You hear distant thunder when it is quiet – when there are no airplanes, no car engines, no roar of freeway traffic, no loud humming air conditioners. At an urban preserve, some of those things are inescapable, but if those noises are muffled – or if you are in a wild natural place away from mechanized sounds – you can hear breezes, birds, insects, and distant thunder. Through most of our history as humans, those sounds have usually been audible to us. We could hear coyotes howling on a nearby ridge, or a chorus of frogs a quarter-mile away. In a quiet glade we could hear water moving in a creek, and bees buzzing in nearby flowers. The sigh of wind in tree leaves was familiar. It makes you wonder if the loss of all those “quiet sounds” leaves an important gap in our lives, and if constant mechanized sounds and the ever-present TV and video sounds might be a source of low-level stress for us. The answer is yes, it is a source of stress, based on studies showing poorer concentration, increased anxiety and depression, and disrupted sleep because of noise pollution. Even low-level noise tends to increase the body’s levels of the stress hormone cortisol, and chronically elevated levels of cortisol interfere with the brain’s ability to focus and plan, as well as putting us at risk of digestive and cardiac problems, weight gain, headache, and other problems. And so I place a very high value on those experiences of quiet, when a bird’s song or a breeze stirring leaves in a tree can be heard.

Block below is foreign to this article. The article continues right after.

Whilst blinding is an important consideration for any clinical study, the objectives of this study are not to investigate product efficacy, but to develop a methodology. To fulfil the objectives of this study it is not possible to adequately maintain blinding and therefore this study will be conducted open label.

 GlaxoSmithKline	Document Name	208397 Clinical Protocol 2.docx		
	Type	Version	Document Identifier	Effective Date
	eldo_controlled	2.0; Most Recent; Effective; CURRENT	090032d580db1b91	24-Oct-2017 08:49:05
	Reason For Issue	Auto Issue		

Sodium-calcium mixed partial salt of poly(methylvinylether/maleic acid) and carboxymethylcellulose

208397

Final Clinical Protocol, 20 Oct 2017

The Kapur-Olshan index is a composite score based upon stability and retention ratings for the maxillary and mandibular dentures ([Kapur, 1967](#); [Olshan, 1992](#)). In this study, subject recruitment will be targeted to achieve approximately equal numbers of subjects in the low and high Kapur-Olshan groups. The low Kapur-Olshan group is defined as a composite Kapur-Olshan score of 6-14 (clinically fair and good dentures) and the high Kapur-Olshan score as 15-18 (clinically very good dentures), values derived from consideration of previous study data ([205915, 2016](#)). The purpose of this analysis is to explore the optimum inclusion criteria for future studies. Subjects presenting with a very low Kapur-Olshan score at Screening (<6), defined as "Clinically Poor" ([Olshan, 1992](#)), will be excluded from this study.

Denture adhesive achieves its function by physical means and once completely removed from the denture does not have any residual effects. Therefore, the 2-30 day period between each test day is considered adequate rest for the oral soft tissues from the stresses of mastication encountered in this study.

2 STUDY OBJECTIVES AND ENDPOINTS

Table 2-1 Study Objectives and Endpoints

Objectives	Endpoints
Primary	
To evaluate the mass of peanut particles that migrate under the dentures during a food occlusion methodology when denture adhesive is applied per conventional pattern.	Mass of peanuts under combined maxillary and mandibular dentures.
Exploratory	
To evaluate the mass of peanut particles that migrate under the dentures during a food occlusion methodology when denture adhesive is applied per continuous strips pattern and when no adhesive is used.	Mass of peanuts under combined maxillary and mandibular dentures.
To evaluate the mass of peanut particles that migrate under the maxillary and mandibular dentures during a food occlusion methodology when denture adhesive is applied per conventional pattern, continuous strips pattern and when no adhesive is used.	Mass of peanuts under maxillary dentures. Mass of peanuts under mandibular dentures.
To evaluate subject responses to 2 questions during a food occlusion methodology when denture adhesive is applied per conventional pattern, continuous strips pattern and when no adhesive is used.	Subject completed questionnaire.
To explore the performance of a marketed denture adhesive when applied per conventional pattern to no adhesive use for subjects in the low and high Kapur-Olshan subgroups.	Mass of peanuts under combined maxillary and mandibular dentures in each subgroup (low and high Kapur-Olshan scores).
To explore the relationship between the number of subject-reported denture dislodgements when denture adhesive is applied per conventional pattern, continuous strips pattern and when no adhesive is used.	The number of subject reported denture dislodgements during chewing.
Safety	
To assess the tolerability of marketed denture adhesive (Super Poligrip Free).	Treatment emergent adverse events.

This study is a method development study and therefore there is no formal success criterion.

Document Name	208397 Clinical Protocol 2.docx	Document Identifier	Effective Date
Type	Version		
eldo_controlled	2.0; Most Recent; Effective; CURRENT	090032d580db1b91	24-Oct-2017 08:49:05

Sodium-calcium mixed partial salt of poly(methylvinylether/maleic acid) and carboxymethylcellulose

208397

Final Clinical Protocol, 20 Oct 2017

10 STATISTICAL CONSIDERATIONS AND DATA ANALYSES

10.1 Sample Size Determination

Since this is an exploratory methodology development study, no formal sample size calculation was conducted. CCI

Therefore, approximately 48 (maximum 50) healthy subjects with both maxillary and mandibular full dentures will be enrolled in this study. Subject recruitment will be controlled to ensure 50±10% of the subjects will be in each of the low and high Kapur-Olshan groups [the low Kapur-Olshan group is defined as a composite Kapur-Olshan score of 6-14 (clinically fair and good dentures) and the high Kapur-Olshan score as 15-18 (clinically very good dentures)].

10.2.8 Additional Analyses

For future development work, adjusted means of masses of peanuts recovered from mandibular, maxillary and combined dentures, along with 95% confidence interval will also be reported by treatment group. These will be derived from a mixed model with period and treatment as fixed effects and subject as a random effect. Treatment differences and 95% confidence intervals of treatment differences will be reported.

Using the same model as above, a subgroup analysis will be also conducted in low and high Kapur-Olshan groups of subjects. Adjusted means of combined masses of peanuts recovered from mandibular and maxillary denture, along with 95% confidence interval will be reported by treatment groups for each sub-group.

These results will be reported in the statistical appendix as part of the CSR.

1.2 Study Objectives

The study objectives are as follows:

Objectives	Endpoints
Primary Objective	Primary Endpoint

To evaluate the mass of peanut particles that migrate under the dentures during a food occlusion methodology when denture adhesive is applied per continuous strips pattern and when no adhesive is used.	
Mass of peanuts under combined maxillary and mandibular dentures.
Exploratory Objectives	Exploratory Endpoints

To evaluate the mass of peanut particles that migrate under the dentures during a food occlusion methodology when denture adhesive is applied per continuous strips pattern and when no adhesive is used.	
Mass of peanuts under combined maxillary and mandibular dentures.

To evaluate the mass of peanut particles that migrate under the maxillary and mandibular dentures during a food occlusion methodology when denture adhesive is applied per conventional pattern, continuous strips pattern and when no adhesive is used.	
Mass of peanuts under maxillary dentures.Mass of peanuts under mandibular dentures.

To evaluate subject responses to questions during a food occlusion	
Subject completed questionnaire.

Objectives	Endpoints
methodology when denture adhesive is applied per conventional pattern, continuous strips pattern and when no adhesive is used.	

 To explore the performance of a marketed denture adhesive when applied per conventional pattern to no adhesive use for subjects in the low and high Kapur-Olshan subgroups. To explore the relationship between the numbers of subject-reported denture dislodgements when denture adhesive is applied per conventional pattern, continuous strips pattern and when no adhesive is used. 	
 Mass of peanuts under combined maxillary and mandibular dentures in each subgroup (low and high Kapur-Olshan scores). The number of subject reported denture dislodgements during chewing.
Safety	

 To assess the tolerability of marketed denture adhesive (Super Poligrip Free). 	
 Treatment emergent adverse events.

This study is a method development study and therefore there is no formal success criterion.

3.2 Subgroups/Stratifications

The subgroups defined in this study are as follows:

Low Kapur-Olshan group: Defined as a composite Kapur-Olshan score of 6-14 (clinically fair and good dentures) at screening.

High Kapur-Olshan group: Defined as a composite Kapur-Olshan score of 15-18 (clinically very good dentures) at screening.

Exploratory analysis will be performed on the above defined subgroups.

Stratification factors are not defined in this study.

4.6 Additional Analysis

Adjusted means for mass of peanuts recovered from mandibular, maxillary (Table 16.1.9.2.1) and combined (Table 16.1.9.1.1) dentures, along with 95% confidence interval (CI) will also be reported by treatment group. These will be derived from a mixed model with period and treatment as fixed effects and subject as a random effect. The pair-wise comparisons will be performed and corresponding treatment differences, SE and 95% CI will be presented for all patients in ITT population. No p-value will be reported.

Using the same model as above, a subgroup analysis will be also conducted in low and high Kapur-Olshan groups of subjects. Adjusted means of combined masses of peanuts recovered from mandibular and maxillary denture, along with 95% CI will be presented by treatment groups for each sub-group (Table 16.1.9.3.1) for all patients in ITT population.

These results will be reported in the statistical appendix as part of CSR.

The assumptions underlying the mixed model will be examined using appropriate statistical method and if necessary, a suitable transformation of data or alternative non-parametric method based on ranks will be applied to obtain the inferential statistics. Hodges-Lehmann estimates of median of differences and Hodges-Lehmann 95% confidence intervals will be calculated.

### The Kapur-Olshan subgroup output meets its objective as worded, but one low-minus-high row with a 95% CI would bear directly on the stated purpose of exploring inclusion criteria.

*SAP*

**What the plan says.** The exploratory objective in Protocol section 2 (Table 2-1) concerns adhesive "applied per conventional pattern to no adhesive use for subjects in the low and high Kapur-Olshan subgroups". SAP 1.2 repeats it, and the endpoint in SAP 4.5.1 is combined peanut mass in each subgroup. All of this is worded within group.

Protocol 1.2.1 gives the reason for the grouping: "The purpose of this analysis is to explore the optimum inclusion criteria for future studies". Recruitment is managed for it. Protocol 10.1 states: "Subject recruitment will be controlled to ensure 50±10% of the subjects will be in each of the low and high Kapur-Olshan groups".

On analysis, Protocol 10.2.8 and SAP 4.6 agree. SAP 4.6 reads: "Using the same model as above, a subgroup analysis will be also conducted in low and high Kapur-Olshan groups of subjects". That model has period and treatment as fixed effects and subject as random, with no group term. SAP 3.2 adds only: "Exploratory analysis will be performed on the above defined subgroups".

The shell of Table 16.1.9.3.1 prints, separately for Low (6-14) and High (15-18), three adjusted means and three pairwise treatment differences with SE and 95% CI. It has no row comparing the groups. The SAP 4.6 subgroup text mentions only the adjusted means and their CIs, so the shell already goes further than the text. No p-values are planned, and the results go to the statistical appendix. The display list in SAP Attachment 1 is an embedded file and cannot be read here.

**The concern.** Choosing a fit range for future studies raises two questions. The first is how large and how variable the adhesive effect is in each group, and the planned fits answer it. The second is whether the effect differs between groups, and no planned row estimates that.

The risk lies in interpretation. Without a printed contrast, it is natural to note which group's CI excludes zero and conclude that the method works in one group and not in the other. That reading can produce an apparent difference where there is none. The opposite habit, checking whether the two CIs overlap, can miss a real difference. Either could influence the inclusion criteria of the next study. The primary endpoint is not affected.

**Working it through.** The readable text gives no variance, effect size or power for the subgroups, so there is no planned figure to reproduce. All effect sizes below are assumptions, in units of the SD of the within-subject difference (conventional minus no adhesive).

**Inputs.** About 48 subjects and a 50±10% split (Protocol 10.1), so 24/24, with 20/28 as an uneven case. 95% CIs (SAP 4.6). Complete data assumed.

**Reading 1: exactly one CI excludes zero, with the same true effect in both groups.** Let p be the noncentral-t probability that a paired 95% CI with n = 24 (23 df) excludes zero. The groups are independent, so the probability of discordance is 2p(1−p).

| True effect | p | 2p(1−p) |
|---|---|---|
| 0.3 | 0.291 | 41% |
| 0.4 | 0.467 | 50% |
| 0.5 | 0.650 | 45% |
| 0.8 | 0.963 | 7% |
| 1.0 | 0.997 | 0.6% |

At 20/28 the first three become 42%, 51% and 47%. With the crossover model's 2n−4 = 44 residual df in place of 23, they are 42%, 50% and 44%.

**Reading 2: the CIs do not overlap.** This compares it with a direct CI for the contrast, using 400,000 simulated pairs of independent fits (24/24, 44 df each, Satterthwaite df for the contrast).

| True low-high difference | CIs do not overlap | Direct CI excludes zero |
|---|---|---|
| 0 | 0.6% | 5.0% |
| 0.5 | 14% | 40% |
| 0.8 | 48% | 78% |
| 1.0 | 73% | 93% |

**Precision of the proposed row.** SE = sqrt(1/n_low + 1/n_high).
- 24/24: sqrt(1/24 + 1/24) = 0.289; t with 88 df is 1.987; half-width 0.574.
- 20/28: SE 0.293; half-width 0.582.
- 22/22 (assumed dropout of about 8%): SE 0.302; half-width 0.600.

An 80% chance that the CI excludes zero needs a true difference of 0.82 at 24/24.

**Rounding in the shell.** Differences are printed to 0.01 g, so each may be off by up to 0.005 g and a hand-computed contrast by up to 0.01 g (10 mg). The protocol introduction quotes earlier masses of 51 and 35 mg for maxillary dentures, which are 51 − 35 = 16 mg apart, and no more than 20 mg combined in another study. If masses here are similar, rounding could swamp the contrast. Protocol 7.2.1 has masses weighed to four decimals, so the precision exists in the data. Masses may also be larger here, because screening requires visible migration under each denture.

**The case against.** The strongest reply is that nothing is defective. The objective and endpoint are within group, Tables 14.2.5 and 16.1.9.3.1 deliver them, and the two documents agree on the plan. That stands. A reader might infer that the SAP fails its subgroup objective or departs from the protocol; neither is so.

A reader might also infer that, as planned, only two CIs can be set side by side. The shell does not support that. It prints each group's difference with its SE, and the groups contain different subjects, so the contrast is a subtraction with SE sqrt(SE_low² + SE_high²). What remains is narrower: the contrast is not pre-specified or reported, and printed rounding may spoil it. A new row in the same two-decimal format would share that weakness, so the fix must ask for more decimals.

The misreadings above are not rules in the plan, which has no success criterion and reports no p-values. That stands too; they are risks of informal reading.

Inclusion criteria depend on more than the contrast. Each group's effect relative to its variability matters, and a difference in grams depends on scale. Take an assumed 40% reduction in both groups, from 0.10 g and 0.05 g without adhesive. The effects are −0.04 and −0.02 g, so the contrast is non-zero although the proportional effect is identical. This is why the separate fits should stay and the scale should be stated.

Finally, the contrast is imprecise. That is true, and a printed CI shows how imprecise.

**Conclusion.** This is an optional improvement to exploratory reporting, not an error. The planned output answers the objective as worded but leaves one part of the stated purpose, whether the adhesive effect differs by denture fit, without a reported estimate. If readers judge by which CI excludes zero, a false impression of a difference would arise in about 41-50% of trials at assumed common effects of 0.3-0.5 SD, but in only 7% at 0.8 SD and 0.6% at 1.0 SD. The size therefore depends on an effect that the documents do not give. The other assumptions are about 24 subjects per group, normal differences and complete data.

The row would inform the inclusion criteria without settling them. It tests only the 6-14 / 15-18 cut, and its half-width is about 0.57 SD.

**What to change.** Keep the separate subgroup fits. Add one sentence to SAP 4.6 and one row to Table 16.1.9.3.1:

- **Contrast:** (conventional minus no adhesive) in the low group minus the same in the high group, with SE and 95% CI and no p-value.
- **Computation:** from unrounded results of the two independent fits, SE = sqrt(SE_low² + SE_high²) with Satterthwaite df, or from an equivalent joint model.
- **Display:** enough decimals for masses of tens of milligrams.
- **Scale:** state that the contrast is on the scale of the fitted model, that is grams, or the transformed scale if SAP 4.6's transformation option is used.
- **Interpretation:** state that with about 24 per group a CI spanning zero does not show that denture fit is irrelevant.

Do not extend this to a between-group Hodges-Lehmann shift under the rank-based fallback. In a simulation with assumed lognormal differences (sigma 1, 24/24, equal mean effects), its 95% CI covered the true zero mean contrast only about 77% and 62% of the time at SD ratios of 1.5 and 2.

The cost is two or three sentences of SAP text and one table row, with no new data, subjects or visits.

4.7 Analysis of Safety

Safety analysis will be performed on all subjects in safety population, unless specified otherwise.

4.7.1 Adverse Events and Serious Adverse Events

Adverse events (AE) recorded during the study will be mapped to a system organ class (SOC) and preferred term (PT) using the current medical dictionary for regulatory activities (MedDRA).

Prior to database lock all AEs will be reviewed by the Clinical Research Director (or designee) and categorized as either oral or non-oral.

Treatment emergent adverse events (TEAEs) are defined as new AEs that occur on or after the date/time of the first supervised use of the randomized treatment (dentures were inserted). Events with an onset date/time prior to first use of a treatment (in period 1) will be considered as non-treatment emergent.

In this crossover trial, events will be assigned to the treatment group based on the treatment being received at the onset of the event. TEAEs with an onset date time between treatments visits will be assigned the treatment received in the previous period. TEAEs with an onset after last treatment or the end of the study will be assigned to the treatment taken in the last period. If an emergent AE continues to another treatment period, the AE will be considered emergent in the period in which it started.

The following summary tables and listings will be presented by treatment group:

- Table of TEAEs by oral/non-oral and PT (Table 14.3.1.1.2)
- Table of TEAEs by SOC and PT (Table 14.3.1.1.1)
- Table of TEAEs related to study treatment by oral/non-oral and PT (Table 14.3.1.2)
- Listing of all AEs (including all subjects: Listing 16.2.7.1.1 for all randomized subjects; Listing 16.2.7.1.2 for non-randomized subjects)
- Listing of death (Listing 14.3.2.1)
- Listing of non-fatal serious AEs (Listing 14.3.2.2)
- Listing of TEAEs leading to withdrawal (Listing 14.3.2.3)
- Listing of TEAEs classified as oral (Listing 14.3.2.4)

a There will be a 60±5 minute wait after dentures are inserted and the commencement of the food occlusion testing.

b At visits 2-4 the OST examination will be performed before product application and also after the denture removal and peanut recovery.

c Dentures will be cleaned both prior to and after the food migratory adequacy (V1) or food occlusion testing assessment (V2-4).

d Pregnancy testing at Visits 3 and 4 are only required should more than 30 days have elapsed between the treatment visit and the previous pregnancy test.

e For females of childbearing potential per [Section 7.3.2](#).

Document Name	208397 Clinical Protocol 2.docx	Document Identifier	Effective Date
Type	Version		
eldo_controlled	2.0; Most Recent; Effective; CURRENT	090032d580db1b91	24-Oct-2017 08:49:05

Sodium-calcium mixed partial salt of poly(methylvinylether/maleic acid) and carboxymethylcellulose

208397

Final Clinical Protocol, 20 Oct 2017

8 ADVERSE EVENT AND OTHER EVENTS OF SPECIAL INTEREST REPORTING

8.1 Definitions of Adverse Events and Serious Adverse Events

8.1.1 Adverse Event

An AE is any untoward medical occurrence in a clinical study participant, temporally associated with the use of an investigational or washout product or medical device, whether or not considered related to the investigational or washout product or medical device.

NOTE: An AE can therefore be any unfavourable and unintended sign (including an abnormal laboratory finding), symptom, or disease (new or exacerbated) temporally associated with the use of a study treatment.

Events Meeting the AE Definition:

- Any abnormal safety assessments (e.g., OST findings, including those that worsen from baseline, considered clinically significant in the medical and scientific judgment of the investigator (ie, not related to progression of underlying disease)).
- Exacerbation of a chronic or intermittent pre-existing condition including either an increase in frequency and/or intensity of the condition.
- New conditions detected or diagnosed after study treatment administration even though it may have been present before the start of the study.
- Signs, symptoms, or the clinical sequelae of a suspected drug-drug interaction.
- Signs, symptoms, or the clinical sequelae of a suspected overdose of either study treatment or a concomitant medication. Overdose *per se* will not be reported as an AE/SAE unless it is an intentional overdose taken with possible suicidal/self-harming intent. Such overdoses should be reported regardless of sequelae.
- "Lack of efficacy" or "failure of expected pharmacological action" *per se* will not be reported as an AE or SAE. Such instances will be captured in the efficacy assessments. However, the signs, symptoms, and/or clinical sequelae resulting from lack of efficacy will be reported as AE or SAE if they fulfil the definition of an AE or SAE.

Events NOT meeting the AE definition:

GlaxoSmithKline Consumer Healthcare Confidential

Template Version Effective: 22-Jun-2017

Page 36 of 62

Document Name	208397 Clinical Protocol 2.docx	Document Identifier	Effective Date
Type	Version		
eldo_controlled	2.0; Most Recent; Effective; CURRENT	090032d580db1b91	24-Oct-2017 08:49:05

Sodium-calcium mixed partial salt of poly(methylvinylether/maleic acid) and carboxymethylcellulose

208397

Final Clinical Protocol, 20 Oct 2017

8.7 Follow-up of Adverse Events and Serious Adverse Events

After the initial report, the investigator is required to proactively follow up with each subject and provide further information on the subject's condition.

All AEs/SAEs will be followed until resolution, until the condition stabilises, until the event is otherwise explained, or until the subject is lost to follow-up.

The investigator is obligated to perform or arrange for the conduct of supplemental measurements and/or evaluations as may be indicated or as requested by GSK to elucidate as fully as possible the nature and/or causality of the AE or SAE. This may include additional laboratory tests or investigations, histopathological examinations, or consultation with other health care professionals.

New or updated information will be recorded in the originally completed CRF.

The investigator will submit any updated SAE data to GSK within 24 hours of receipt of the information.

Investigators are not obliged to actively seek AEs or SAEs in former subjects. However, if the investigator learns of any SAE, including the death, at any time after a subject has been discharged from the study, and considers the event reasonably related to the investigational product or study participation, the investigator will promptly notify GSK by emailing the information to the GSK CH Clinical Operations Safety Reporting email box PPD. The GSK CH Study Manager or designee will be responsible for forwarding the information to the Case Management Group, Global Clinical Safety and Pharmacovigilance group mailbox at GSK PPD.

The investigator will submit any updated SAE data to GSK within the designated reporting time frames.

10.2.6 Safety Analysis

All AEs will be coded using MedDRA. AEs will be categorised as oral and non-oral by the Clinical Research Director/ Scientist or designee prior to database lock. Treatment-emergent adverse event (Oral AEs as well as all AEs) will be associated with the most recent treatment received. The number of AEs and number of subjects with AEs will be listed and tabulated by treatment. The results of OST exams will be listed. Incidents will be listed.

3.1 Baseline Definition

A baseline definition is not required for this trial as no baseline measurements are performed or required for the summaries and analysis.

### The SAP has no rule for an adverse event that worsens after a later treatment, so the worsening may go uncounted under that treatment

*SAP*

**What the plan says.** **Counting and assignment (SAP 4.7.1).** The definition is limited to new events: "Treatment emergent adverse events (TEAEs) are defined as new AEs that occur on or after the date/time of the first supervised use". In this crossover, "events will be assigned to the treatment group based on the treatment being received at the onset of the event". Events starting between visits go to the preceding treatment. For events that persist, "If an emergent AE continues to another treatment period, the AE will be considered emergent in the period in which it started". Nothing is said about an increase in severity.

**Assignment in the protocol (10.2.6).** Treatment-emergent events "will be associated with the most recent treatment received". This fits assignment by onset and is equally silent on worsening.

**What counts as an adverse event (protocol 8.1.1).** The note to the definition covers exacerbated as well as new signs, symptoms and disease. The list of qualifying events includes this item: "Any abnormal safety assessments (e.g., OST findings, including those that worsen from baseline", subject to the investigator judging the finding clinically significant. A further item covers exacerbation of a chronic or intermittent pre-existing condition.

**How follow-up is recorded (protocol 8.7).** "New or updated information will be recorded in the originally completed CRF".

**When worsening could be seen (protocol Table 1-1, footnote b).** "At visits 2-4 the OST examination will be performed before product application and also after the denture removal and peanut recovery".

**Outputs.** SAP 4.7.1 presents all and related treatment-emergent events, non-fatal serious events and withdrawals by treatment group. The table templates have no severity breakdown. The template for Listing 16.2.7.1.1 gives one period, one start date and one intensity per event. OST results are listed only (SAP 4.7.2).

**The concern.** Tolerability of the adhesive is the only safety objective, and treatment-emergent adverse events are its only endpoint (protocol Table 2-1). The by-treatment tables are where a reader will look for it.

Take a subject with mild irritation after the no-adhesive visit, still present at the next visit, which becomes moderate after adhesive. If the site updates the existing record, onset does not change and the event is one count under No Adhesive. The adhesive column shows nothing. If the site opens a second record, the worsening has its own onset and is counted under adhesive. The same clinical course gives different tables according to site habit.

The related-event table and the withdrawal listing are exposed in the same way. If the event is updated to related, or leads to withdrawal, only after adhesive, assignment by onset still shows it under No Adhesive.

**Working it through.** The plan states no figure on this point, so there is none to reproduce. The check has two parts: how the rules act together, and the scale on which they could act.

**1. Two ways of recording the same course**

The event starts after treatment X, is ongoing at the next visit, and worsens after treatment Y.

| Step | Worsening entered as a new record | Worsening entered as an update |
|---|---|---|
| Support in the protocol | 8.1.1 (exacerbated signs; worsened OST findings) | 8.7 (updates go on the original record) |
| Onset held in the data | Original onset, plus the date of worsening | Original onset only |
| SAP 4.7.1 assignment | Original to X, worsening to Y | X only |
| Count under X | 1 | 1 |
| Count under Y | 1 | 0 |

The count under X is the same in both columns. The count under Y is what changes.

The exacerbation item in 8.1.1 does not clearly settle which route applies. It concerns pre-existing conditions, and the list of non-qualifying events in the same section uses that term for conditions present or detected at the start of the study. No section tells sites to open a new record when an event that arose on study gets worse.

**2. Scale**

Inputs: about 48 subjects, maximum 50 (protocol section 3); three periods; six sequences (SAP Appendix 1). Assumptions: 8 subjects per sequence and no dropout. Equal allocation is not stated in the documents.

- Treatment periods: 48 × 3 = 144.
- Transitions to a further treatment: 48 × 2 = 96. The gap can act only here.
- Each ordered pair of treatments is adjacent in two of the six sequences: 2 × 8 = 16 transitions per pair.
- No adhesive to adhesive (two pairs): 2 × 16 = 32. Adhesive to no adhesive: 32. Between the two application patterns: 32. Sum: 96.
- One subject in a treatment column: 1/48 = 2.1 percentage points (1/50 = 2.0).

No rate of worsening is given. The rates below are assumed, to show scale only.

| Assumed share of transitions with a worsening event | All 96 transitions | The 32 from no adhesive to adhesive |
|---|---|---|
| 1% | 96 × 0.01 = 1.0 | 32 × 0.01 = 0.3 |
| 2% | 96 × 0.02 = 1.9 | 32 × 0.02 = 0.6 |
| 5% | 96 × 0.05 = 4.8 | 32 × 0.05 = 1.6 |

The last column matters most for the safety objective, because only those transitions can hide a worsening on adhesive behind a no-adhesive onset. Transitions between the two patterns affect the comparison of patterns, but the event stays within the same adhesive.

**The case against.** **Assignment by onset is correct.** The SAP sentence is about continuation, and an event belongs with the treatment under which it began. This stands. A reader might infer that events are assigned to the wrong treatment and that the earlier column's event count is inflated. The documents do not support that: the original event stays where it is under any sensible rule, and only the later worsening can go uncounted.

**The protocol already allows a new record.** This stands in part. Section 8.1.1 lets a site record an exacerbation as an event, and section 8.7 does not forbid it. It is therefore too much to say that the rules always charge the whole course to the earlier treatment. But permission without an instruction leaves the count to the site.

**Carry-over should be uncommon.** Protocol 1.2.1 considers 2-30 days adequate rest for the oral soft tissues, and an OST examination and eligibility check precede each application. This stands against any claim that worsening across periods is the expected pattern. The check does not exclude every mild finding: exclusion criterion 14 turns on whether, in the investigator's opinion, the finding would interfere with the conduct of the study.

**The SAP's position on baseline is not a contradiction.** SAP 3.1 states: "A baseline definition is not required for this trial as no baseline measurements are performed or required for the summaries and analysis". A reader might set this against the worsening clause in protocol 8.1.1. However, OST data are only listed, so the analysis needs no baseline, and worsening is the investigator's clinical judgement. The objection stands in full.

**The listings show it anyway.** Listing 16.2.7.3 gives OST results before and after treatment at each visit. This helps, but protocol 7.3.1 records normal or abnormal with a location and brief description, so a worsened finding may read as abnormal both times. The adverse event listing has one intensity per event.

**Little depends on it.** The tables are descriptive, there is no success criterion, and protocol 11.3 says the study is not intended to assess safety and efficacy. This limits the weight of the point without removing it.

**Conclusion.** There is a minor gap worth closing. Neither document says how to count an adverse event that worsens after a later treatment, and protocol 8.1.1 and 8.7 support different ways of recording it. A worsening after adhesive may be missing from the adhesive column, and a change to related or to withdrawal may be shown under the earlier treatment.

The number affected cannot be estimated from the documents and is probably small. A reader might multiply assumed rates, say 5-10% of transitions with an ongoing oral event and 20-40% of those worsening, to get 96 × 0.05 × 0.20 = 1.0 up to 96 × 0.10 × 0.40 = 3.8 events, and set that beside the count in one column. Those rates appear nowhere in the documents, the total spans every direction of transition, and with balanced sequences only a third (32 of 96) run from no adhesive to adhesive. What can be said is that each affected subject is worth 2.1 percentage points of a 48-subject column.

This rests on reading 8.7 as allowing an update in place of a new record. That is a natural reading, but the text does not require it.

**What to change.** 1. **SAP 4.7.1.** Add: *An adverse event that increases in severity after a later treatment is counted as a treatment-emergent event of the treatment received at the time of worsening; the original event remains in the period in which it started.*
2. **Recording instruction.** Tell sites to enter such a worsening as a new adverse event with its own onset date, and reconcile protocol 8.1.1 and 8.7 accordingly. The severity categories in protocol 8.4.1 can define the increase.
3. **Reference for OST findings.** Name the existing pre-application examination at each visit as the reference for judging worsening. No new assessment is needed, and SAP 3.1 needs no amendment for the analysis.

Looking up the
trail toward the west at 6:30pm, we saw a hawk rise above the tree line,
soaring in the turbulent air below the oncoming clouds. A second hawk emerged
near the first one. As they flew, the sun shone through a break in the clouds
and highlighted the wings of these birds. Another couple of birds joined the
group, which flew higher and stayed visible above the tree line. The aerial
dance continued and rose higher, with other hawks coming into view. Shelsea and
I needed a real birder with us; I did not see rusty reddish tail feathers that
would have identified a bird as a Red-tailed Hawk, and so I was at a loss. I
could tell that the underparts were light-colored, but my eyes and brain could
not follow the movement well enough to remember their color patterns as they
rode the fast-moving air currents.
As the number
of hawks grew and they spiraled higher, Shelsea pulled out her phone and began
recording video. I began doing the same thing, framing the swirling “kettle” of
hawks. The Cornell Lab of Ornithology reminds us that hawks sometimes gather in
“kettles,” using rising air currents to gain altitude, especially when
migrating. In his book, The Birds of Texas, John Tveten notes that in